We argued that London government should have permissive powers to set new (generally smaller) additional or alternative taxes and levies, as exist for cities in other countries. The aim is not to increase or reduce the overall tax burden but to have a wider set of tax raising powers to underpin expenditure and investment, to support economic growth and thus to increase the overall tax yield for London and the rest of the country. London Councils urged the government to consider the recommendations made in the London Finance Commission’s final report.
London Councils continues to believe a more ambitious package of skills devolution is needed to create the effective skills system the capital needs in order to respond effectively and swiftly to the skills challenges and opportunities that will be brought about by Brexit.
London government wants to take a whole systems approach to skills training, with the ability to set outcomes and incentives for the system that reflect London’s progression and economic priorities. This should include commissioning of 16-18 provision, so that all young people have access to an excellent education whether vocational or academic and regardless of the setting. This should be coupled with the opportunity to review the apprenticeship levy in London within its first year of operation. We would also like to see a proportion of the apprenticeship levy generated in London ring-fenced for use by London government.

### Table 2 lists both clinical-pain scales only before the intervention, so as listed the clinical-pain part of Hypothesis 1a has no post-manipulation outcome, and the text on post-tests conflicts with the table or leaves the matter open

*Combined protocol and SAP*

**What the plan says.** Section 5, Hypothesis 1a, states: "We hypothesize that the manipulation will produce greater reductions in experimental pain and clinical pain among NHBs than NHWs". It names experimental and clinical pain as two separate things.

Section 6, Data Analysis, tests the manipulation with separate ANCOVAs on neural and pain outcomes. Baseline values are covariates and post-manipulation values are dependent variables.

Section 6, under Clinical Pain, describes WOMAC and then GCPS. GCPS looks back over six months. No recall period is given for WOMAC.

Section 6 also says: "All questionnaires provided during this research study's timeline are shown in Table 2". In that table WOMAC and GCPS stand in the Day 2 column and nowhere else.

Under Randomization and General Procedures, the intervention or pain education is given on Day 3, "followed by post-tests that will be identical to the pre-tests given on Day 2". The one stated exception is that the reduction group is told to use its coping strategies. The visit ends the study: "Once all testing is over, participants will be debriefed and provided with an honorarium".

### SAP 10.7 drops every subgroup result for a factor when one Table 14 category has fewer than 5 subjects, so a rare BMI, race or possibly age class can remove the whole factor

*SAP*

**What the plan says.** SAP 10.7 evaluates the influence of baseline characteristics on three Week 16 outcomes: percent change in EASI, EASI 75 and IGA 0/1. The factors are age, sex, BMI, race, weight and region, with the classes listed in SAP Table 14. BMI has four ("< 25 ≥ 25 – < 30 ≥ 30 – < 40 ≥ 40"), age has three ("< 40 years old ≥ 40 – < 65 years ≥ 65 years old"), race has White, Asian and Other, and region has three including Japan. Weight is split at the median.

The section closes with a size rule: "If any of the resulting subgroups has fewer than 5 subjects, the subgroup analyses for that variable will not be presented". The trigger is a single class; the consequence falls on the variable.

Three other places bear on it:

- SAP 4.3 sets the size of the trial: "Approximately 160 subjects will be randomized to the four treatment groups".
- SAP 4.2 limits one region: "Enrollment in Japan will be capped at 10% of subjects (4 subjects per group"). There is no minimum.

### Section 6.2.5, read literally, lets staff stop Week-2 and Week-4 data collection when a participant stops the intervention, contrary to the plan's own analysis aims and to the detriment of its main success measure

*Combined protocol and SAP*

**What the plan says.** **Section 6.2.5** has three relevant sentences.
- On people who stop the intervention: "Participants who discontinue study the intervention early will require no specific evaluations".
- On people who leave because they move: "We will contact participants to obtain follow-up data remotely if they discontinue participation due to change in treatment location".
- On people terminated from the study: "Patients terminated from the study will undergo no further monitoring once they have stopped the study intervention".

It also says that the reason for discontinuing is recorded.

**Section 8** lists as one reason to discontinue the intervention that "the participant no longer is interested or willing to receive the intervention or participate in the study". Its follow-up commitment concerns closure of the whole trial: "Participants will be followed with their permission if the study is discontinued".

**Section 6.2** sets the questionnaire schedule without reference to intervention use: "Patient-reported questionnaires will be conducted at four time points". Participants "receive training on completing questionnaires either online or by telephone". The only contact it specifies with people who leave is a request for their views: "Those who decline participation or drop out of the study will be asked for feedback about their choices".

London government is keen to finalise with government the detail of the devolution of the Adult Education Budget to the capital by 2019/20. To deliver skills provision that reflects local labour markets and economies, London needs policy and commissioning freedom over adult provision, informed by direct engagement on employer need.
London government is proud of the strong working relationship we have developed with national government, working together to build a global, successful city. We want to build on this relationship to deliver an Industrial Strategy that works for all Londoners as well as the rest of the UK.
The capital will face a number of challenges and opportunities over the coming years, from exiting the European Union to tackling the productivity puzzle. The government’s Industrial Strategy should therefore provide for ambitious devolution and public service reform in order to support London’s economic growth and shape it to work for the country as a whole.
In our response London Councils strongly argued that it was only through a place based approach that worked with the grain of local area strengths and weaknesses would the Industrial Strategy have the impact that the government wants.In our response to the Green Paper London Councils emphasised that this was the start of a conversation between London boroughs, the Mayor and national government on London and the Industrial Strategy. We hope to meet with Ministers over the next few months to discuss this further.
The General Election in June may change the government’s position on the Industrial Strategy but, whatever the outcome, we will continue to make the case for inclusive growth in the capital, and the powers and responsibilities London boroughs need to deliver it.